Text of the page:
What kind of wood should
It does not matter what kind
of wood you burn: as long as it is really, truly seasoned. In the case
of hardwood, especially oak, it should be seasoned for
at least one year! That means last year's wood - NOT this
years wood! If you're wondering about which wood is really the
best, or which wood causes the least creosote to build up, the answer is
the same! Properly seasoned wood
produces the most heat, and produces the least creosote!
It's not the kind of wood you burn that really makes the
critical difference, but whether or not the wood is seasoned. Most
firewood that hasn't been split or seasoned for a year isn't worth a darn!
On the other hand, dry, well seasoned wood is just great! Seasoned wood
produces a lot of heat, and it burns clean!
If you have trouble starting your fire,
or if you have trouble keeping your fire going, you are probably using
this years wood - which means that it's not seasoned. Unseasoned,
or green wood, is extremely frustrating and disappointing. If wood is not
properly seasoned it will be hard to light. It will keep going out. It
will smolder. It won't put out heat. The moisture content in unseasoned
wood does not allow the wood to burn well. It just burns poorly and inefficiently.
It is also precisely the moisture in wood which causes creosote
to build up at an accelerated rate. One fresh-cut cord of oak may contain
enough water to nearly fill six, 55 gallon drums. The moisture content
in the wood determines how much heat the fire puts out, and
how much creosote will build up in your chimney.
If you are going spend hundreds of
dollars on firewood, it's essential to KNOW that the wood you are
buying REALLY IS seasoned! Seasoned
wood may look darker, or dingy, or gray compared to green wood -
but if you split a piece of seasoned wood - it's WHITE on the inside. It
may seem brittle. It may seem gnarly - but this is because it is just rough
unfinished wood. If it is split in quarters, seasoned wood has cracks running
through each piece, and a lot of little cracks on the inner rings at the
ends of each piece. Tap the wood with a key or coin. Seasoned wood gives
a sharp, resonant sound, like a baseball bat. Unseasoned wood sounds dull.
Standard lumber, available at any lumber store, like 2" x 4" s is unseasoned
wood. It looks pretty - but in log form - even when split - it is very
troublesome. Unseasoned wood has very few cracks, and it has a fresh looking
center because it is actually still damp. Unseasoned wood usually has a
whiter, lighter (“drier looking”) surface near the edges or ends which
have been exposed since cutting. When firewood is very fresh, the bark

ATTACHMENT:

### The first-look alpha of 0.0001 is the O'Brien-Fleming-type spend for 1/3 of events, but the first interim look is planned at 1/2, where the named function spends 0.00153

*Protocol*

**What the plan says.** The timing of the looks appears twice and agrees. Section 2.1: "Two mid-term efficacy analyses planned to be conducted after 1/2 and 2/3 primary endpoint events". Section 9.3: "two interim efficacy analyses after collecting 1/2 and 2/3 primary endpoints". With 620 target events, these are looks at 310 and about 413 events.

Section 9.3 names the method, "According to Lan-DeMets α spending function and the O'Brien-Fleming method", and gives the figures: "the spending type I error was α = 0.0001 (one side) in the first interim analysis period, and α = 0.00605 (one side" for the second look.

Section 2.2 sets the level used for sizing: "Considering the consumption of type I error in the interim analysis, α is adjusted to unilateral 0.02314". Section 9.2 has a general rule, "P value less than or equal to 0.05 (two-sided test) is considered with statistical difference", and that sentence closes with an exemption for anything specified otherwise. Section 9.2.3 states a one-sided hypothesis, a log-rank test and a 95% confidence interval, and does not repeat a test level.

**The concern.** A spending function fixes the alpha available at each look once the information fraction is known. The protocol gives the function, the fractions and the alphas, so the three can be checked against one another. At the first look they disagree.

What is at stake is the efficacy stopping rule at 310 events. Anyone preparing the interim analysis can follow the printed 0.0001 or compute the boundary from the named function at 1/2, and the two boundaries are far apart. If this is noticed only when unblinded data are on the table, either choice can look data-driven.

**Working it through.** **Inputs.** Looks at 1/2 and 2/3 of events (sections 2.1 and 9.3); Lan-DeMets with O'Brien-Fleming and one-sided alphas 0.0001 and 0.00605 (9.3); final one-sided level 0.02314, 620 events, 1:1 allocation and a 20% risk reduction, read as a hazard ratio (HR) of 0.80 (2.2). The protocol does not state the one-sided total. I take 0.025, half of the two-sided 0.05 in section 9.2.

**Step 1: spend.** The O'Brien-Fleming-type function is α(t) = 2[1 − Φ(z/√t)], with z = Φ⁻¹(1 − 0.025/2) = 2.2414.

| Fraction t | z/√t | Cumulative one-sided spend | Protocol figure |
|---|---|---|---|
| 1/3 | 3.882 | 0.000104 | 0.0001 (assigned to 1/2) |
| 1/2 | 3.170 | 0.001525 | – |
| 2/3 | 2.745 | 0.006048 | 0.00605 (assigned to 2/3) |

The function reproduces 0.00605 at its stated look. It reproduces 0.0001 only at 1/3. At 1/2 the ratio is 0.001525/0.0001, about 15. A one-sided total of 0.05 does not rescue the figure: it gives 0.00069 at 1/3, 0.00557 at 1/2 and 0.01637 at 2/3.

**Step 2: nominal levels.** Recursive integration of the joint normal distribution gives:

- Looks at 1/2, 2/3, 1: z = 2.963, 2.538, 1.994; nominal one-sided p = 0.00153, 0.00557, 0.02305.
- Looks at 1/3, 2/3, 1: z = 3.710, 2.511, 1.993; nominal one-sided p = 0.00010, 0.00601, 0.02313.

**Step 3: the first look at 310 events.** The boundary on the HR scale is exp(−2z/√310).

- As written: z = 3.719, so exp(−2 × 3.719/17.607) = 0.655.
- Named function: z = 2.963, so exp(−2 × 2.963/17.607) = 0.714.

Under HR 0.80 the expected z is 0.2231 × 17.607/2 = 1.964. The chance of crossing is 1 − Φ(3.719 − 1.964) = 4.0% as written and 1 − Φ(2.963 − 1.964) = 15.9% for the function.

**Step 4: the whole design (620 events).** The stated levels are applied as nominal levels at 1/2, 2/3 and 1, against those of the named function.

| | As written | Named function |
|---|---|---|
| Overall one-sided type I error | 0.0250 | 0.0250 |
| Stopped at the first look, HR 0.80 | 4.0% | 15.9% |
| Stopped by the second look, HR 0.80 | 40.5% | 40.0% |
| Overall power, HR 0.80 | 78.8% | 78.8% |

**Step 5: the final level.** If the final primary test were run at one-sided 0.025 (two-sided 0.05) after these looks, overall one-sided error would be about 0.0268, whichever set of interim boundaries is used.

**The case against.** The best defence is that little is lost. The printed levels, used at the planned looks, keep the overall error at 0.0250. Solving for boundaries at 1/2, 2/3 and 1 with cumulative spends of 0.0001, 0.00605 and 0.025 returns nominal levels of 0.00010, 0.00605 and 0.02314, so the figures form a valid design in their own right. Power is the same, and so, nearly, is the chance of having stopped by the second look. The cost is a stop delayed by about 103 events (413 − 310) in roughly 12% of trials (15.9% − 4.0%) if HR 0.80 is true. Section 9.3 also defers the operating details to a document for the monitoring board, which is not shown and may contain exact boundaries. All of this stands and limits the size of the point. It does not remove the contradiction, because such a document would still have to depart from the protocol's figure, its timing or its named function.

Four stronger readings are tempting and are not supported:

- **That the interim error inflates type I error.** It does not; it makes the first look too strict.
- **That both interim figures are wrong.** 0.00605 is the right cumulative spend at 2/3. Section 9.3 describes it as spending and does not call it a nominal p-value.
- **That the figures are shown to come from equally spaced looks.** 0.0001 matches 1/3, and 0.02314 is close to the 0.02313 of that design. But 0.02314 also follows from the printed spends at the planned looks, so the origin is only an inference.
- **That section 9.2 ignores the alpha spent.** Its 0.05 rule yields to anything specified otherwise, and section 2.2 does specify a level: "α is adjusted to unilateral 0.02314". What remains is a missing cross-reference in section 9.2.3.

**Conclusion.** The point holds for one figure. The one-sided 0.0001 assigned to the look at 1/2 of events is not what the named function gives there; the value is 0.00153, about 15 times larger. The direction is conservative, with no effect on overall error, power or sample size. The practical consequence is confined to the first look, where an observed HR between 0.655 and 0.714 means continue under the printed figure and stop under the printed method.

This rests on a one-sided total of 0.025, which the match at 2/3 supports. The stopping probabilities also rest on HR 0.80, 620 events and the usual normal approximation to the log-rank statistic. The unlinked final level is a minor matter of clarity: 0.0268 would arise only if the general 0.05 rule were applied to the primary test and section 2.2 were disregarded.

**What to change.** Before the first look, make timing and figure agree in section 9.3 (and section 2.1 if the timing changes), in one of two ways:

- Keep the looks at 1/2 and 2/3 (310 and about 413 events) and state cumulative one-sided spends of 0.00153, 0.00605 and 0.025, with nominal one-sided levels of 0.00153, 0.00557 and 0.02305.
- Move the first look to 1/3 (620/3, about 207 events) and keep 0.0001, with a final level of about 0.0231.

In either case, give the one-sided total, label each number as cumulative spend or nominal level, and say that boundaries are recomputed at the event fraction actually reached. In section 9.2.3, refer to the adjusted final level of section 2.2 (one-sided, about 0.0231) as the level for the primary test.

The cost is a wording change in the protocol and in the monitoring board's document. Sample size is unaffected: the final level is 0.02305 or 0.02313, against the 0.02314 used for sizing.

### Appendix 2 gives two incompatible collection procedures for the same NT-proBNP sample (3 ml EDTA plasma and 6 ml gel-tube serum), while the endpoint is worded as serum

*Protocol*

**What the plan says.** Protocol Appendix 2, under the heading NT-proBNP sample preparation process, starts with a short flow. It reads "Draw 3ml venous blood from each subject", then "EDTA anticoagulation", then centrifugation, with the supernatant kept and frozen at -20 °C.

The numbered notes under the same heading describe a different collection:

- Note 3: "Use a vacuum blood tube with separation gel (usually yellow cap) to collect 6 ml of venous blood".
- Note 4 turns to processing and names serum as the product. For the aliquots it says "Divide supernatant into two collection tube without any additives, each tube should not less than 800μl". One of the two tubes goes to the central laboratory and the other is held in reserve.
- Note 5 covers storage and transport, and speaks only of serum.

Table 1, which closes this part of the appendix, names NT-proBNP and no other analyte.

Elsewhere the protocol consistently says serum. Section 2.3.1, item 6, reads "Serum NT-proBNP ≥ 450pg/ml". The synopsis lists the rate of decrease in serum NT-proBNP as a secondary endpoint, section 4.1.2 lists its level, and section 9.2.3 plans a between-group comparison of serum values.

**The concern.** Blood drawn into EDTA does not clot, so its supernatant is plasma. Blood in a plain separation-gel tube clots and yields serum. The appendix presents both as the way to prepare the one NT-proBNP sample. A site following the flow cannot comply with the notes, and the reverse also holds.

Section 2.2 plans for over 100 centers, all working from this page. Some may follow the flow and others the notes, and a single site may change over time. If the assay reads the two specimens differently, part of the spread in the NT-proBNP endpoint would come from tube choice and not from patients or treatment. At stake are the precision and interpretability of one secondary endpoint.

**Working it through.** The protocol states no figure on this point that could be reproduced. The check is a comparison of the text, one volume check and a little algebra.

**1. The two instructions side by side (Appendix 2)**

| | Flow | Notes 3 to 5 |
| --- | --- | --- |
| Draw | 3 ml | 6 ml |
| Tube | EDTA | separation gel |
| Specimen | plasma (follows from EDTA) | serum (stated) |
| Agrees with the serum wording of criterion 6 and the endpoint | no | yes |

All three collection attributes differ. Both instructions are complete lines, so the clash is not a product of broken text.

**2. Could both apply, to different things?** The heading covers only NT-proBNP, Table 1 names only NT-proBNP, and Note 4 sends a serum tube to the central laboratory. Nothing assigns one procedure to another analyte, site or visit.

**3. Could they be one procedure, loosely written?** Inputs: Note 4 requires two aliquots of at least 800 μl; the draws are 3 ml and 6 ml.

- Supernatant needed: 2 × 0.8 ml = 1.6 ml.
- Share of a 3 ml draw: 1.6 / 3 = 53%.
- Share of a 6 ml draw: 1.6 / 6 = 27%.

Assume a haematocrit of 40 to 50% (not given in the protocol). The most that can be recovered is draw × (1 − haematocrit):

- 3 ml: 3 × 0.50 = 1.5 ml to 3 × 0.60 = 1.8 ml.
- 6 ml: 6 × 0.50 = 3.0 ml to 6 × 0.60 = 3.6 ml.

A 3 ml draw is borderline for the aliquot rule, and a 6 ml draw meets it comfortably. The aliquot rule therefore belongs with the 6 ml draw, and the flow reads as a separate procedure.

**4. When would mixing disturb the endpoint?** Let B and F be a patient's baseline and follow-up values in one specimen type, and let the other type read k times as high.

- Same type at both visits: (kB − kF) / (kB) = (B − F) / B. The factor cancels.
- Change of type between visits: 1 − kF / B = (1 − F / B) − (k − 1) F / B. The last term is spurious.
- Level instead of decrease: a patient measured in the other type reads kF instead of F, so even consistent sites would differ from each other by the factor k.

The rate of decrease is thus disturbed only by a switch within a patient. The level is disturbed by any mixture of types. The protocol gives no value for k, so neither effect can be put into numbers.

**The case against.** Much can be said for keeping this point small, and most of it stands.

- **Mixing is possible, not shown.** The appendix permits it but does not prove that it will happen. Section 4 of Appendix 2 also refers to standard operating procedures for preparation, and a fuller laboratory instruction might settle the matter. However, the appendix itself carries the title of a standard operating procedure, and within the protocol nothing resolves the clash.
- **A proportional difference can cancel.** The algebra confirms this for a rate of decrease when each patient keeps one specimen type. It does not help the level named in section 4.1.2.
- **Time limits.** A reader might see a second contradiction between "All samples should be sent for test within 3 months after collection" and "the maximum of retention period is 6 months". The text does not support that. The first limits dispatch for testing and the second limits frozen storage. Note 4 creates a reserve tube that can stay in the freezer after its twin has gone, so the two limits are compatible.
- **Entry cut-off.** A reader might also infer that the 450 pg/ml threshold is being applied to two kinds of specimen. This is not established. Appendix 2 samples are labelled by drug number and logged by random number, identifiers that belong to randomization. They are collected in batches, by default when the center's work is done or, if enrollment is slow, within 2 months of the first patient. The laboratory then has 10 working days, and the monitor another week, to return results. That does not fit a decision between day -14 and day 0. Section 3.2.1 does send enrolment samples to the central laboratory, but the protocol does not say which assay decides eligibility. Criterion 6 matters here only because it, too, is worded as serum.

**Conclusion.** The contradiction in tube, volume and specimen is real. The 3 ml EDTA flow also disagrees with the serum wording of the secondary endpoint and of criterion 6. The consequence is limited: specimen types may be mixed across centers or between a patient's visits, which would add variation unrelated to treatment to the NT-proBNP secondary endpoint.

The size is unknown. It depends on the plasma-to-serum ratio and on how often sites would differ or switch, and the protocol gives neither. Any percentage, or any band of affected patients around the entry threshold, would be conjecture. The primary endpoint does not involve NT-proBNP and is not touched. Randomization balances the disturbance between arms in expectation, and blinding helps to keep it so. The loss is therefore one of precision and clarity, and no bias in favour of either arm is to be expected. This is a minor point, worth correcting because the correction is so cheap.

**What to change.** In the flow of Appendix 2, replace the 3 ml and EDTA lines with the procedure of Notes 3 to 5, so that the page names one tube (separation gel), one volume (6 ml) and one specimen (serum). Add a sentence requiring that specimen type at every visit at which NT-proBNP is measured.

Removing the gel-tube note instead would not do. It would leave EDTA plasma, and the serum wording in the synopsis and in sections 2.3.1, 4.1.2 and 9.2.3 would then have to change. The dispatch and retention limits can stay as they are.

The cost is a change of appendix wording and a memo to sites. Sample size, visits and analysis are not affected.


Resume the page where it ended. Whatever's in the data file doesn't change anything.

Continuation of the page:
will be tightly attached. Avoid these hassles! When you get cold, you will
be miserable if your firewood does not produce the heat you need. Only
well seasoned wood produces pleasant, trouble free heat.
Depending upon when it was actually
cut down and split, softwoods like fir might be dry enough within one year
to burn nicely. But, a year is not enough for hardwoods: especially oak!
As far as quality is concerned, madrone is great wood! Madrone is
very dense, HARD wood. It burns extremely HOT, and it burns for a long
time. Next, come live oak, black oak, eucalyptus, walnut. White oak and
tan bark oak come in last*. A mix of good oak AND madrone is your best
bet. *Tannoak, or tan bark oak, is not really oak: it is beech. It is
often sold as "tan oak" in quantities by big outlets. To call tannoak "oak"
may be false advertising. Tan bark oak burns much cooler than other woods,
and it produces a lot of ash. It is usually sold very cheaply for commercial
use by outdoor barbecue restaurants. In looking for firewood, I have had
large wholesale dealers of tan bark oak ask me "why are you interested
in this crap?" White oak can be troublesome wood because it does need to
be seasoned for a couple of years.
For inexperienced fire-burner's,
fir is probably the most trouble free wood you can buy overall.
But, if you read further down you'll see it's advantages and disadvantages.
Eucalyptus can be a little gnarly to handle: but is absolutely great hard
firewood. The oak that really burns good, is the very same wood that makes
good furniture. If distributors are selling large quantities of wood, it
may be because they can't sell it for other useful purposes. Most importantly,
stay away from large quantities green wood -- and DON'T be fooled by claims